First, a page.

General advice regarding Loading of coal at Venezuela


That most usual issues regarding the loading of coal at Maracaibo are related to discrepancies between ship/short figures and thus potential shortages. Please note that we´re recorded that shore scales aren’t working properly and therefore it´s advisable to conduct draft surveys in order to certify that the cargo is loaded as per arrangements.
The IMSBC code, specifically it´s schedule, in Appendix 1 refers to the Bulk Cargo Shipping Name (BCSN) “COAL (bituminous and anthracite)”. As material hazardous in bulk (MHB) it is placed in Group B (and A). Group B cargoes possess a chemical hazard; coal may create flammable atmospheres, may heat spontaneously, may deplete the oxygen concentration and may corrode metal structures. When the cargo oxidises (generating heat) it releases the toxic gas carbon monoxide. Group A cargoes are defined as those which may liquefy if shipped at moisture contents in excess of their transportable moisture limit (TML). Procedures and precautions for safe shipment are described in the appendix to the schedule in the Code.
The IMSBC Code requires vessels carrying coal to carry gas detectors, and that their crew are trained in their use. The gas detector should first be checked in a gas-free area, before entering enclosed spaces or taking hold measurements.The vessel should consider obtaining a gas detector with an infrared sensor which does not require oxygen to provide accurate flammable gas readings. In case the crew isnt trained properly, it´s advisable to hire an expert to provide guidance to the crew in order to ensure a safe voyage.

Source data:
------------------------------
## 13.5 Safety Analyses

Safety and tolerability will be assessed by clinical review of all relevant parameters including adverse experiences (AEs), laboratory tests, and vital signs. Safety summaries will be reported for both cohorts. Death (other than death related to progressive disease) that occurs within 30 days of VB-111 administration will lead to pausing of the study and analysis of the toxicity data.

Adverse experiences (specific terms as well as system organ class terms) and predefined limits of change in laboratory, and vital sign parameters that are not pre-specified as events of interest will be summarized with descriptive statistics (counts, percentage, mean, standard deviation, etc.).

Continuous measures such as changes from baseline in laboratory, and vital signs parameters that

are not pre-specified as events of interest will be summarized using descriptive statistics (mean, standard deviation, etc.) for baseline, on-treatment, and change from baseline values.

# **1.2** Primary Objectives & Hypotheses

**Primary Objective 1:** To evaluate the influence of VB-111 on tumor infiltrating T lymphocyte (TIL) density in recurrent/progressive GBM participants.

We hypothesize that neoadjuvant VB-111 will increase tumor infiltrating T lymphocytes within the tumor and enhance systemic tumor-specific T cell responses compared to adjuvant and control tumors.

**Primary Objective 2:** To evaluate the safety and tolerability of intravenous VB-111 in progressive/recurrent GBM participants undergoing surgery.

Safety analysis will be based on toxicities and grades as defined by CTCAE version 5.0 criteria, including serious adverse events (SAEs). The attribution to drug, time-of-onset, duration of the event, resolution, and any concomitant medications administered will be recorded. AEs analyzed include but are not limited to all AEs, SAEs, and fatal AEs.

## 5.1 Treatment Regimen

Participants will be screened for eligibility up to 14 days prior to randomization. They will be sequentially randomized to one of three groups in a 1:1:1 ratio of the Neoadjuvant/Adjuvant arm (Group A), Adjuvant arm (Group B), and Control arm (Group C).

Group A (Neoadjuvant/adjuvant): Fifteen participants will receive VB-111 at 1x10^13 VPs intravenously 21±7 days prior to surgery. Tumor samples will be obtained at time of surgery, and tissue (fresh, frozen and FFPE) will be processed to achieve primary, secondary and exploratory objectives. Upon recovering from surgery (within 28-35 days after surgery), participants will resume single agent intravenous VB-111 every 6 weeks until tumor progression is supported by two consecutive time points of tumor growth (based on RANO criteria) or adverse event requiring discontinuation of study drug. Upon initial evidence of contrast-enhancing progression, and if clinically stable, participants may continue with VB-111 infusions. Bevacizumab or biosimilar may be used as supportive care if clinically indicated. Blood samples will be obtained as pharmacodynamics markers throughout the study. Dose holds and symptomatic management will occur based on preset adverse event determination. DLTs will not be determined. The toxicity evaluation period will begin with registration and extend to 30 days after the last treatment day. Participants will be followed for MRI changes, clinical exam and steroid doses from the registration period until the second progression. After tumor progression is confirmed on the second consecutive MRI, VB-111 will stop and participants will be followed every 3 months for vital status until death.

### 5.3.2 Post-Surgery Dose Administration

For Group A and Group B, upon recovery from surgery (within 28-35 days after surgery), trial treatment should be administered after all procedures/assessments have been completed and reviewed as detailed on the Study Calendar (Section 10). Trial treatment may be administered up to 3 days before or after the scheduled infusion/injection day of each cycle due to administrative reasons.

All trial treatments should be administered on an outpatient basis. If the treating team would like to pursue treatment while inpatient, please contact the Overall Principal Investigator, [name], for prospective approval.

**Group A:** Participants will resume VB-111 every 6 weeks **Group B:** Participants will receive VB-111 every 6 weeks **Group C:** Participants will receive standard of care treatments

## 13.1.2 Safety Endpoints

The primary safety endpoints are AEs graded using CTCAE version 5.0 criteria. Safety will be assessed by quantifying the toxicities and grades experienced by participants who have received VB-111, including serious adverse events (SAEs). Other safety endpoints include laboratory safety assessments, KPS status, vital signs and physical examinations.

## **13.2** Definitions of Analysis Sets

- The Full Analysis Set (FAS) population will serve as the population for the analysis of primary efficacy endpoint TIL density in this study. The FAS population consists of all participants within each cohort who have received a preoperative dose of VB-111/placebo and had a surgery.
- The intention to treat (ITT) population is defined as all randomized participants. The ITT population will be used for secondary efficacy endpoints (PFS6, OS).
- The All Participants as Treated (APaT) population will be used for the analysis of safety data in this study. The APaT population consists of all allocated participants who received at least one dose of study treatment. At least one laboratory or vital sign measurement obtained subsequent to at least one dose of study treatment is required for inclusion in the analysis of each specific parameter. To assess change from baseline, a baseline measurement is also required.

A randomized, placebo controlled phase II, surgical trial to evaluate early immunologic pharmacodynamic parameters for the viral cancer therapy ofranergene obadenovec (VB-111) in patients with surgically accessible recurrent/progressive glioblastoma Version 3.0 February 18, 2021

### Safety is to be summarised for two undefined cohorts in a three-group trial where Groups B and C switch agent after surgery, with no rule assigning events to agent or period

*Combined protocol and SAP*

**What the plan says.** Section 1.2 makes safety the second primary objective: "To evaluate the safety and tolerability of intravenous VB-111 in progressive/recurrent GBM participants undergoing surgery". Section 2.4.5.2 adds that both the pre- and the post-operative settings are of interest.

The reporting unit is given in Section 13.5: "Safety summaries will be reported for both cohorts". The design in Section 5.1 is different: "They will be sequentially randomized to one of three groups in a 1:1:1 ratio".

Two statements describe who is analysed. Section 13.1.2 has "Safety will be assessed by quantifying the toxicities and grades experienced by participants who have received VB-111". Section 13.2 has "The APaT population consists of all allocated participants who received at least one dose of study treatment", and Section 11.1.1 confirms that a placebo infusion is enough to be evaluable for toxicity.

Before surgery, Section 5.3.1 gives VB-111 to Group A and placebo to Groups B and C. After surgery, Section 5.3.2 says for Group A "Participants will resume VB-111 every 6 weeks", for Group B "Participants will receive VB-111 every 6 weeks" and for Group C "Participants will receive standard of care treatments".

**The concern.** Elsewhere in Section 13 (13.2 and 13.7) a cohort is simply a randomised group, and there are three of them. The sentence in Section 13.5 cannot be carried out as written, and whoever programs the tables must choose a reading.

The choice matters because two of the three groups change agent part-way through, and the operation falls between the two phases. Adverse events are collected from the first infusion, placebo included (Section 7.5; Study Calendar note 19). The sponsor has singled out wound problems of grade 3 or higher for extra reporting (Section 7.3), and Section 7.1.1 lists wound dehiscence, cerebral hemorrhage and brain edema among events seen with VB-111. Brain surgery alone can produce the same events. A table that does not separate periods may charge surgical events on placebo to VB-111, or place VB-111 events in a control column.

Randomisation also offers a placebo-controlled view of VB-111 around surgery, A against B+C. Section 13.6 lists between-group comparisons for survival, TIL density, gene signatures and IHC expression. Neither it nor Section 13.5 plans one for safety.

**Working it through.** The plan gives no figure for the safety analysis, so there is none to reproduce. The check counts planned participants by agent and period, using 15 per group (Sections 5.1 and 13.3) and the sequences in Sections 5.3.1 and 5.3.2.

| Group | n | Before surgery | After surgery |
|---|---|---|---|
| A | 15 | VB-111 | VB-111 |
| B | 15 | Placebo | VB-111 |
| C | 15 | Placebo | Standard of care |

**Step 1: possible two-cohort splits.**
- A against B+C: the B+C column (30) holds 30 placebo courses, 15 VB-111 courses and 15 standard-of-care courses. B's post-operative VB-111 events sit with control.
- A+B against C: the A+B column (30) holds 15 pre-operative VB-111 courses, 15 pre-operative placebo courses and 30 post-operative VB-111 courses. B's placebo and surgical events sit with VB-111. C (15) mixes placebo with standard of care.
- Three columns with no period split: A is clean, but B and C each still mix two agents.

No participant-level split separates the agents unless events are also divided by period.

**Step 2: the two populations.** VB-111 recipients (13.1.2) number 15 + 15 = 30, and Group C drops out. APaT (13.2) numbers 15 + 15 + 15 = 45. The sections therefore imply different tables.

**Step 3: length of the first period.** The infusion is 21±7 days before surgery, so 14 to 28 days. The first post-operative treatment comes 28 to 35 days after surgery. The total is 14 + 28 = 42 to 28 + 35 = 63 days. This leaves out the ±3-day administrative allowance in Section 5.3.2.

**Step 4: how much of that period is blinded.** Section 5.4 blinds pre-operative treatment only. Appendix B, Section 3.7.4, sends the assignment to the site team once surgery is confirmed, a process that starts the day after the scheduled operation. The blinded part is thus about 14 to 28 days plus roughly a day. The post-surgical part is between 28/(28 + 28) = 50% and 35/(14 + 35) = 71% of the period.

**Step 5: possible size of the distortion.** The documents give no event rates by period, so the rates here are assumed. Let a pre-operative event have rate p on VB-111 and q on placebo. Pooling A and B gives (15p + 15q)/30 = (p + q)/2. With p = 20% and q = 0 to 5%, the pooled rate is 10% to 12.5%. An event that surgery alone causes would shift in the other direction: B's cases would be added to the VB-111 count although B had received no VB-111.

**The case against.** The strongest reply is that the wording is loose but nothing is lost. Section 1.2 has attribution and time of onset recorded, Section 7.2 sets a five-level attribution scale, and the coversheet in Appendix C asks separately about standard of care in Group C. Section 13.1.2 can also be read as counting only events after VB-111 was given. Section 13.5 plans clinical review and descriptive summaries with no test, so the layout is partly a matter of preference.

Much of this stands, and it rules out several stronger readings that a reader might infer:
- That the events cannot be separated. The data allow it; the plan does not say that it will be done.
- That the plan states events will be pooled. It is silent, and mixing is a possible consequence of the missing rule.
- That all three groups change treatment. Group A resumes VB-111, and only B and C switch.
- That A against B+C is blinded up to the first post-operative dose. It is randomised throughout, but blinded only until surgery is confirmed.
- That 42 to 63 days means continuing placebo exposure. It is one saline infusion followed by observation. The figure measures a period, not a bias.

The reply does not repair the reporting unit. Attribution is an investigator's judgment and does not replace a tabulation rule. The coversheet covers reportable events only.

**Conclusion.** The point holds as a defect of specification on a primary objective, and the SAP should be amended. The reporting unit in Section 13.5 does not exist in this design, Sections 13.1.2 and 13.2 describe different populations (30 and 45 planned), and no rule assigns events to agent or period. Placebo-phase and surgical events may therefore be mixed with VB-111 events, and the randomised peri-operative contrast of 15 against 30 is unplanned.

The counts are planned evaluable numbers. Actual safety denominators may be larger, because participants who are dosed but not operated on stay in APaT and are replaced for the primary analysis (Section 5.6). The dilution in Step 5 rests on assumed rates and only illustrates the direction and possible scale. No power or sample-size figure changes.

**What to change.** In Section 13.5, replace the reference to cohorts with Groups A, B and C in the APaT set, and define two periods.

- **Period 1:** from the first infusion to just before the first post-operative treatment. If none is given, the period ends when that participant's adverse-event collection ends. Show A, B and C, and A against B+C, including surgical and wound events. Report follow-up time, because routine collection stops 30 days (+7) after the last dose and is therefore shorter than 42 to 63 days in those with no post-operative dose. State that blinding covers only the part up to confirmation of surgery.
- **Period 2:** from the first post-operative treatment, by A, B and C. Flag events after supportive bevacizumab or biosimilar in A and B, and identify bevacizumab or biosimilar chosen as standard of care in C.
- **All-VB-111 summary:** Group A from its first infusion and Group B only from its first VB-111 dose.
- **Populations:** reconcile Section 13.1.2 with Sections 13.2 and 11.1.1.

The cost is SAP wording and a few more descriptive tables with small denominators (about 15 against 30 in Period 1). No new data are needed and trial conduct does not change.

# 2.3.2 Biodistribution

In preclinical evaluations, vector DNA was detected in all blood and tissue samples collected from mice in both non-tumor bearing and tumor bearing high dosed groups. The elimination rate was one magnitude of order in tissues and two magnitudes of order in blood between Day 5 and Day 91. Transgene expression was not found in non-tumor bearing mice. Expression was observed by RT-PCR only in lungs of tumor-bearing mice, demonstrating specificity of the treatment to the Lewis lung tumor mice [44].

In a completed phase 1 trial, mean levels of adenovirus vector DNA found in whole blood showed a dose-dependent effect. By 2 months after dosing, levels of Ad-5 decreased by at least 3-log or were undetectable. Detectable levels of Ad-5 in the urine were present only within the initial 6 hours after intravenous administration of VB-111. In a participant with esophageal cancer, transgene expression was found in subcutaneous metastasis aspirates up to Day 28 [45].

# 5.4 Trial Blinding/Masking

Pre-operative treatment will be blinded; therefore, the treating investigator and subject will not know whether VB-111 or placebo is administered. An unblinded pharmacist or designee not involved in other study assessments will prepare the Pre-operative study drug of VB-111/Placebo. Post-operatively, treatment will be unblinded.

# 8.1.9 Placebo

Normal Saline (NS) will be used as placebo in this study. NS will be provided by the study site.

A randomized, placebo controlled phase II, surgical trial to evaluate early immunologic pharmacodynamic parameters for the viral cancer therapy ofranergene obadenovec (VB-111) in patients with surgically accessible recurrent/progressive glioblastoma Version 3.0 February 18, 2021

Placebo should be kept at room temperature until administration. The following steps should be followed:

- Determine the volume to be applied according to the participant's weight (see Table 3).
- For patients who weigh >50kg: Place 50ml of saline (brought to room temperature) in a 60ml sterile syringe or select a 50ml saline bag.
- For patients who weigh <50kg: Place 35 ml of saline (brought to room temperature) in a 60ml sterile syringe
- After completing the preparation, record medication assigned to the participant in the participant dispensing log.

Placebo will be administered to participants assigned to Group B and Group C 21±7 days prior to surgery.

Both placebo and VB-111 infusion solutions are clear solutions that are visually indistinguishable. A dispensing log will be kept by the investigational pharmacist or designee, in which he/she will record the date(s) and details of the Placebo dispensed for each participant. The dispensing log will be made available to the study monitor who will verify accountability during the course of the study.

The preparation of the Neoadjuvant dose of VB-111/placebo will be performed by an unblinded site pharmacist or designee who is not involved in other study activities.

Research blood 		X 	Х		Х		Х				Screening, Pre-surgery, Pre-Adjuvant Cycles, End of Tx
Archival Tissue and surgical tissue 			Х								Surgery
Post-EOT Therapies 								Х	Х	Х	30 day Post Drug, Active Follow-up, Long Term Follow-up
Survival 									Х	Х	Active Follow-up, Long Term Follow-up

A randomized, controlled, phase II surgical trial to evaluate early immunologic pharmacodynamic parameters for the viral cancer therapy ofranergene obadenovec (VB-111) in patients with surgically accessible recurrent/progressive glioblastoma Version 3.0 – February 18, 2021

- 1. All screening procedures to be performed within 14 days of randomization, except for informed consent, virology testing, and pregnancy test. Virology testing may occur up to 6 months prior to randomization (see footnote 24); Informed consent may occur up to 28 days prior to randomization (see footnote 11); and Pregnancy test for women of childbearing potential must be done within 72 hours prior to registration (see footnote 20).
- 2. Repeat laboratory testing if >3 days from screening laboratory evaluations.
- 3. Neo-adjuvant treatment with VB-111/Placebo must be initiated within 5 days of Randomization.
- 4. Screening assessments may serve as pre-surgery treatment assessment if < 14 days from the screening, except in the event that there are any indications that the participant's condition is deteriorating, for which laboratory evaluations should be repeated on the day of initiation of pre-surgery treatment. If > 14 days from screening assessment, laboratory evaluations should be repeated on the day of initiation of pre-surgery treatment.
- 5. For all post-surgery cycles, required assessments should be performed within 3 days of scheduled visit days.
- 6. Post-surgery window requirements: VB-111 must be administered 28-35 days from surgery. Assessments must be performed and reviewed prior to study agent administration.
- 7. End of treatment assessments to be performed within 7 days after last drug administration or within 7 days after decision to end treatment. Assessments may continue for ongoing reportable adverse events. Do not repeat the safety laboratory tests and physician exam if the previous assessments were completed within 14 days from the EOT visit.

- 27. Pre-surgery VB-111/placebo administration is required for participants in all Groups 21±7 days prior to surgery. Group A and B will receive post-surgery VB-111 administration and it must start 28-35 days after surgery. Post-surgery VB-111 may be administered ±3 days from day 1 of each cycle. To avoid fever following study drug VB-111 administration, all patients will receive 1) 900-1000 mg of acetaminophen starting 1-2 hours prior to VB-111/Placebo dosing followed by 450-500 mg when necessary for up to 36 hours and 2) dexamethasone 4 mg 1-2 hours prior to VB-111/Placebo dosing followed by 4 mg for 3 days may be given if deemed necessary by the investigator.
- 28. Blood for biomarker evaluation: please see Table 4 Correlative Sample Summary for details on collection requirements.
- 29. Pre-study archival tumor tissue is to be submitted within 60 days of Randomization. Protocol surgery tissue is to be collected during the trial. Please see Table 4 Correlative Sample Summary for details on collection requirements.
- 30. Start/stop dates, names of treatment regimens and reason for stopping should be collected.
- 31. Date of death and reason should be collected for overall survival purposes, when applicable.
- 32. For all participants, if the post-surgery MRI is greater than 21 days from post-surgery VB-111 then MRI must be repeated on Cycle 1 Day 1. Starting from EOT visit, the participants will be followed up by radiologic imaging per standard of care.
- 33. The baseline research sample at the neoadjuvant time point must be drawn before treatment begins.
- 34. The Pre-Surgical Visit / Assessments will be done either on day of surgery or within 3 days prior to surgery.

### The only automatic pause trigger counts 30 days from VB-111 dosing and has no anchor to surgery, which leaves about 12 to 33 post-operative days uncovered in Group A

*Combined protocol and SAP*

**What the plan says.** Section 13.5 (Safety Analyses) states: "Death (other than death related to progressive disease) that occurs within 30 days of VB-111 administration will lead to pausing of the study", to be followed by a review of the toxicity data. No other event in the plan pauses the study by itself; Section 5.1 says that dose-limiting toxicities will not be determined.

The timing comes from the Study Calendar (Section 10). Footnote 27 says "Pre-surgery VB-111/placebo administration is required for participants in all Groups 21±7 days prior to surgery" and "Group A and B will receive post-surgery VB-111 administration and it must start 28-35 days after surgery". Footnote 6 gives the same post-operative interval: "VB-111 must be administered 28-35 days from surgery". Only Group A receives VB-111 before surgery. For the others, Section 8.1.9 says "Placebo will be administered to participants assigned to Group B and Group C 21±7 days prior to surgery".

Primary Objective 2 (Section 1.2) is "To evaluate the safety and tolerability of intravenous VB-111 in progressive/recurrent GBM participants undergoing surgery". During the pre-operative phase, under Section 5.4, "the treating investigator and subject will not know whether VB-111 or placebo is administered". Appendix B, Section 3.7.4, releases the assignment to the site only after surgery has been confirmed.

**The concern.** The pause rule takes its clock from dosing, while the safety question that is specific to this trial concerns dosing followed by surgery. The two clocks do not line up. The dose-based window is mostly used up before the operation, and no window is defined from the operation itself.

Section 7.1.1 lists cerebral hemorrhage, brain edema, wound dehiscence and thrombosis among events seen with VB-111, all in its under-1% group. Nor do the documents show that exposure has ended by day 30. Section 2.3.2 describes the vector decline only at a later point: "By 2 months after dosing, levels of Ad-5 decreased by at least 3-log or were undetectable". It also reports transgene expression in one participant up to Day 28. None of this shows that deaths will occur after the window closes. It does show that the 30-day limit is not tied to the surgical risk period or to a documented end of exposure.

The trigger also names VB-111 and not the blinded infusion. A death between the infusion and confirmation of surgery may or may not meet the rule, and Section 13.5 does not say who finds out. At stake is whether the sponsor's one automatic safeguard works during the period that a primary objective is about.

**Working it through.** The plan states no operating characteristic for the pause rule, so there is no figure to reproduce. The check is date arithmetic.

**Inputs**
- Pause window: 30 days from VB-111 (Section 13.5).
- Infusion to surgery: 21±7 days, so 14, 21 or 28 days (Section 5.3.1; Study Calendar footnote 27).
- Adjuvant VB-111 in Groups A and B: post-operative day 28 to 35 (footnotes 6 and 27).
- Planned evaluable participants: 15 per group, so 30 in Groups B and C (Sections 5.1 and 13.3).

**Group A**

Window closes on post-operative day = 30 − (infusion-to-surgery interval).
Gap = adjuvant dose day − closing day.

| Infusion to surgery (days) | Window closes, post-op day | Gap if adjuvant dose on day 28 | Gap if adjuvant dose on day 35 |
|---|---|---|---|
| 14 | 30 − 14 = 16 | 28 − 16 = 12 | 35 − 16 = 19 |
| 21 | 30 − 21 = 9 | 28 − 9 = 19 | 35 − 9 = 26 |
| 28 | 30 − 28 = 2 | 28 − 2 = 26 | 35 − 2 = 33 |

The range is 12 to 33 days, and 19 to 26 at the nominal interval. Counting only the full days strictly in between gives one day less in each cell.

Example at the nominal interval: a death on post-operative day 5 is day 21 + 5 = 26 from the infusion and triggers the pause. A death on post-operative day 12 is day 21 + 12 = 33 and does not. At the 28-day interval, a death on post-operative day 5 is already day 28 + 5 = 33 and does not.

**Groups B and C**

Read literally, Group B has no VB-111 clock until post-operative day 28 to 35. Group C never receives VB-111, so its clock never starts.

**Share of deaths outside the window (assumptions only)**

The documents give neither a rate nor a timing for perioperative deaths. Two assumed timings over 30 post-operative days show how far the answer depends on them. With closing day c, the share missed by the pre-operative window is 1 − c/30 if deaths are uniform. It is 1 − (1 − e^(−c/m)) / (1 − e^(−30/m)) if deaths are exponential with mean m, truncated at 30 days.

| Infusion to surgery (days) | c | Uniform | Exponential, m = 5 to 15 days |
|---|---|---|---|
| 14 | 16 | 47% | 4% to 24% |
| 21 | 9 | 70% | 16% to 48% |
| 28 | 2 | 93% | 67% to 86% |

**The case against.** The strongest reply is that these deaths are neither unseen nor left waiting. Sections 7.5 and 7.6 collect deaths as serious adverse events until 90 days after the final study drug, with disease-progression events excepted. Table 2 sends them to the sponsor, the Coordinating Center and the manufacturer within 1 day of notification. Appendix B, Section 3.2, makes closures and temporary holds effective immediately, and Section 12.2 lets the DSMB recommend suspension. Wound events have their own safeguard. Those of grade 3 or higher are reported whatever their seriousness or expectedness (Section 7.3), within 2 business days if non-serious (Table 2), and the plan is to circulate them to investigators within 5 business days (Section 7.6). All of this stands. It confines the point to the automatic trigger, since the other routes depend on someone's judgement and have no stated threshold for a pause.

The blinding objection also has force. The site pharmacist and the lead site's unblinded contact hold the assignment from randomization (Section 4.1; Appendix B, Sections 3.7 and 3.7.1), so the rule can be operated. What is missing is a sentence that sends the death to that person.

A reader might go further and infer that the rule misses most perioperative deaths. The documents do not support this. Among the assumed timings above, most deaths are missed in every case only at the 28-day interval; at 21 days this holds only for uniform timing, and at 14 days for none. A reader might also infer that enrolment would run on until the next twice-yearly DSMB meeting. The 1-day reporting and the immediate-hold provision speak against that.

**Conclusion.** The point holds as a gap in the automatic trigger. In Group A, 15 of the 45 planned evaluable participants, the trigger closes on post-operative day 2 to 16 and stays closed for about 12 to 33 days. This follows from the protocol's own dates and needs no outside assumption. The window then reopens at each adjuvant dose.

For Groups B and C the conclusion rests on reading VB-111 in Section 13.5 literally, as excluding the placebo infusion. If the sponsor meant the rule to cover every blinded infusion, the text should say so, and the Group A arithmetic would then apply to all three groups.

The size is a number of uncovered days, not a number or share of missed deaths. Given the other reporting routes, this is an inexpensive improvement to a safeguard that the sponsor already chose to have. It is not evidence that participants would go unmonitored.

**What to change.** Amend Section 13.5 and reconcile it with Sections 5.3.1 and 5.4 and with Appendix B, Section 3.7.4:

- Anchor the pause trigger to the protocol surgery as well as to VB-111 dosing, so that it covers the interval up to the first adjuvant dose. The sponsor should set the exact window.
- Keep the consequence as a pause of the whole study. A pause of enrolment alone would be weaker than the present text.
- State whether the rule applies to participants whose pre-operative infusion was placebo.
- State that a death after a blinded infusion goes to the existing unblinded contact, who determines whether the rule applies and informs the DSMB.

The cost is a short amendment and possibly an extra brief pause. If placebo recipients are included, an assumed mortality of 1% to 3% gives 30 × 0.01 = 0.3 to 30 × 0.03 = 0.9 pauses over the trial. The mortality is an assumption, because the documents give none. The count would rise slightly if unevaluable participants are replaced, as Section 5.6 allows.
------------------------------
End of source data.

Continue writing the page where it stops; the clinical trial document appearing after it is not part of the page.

Although not required by the IMSBC Code, having an infrared thermometer can greatly assist the crew in monitoring the surface of the cargo prior to and during loading, to ensure that it is not loaded above 55°C. The IMSBC Code requires Shippers to provide cargo details including moisture content, sulphur content, particle size, and information on whether the cargo is liable to emit methane, self-heat, or both.
In consideration of the above, a preloading survey may also be advisable in order to assist the Master to ensure that the cargo is loaded according to the IMBC code.
Should you have any question about this or any other matter, please don’t hesitate on contacting us. Also, remember to credit our company if you choose to share this information
Carlos Carrasco
Operations Manager
Venepandi, C.A.

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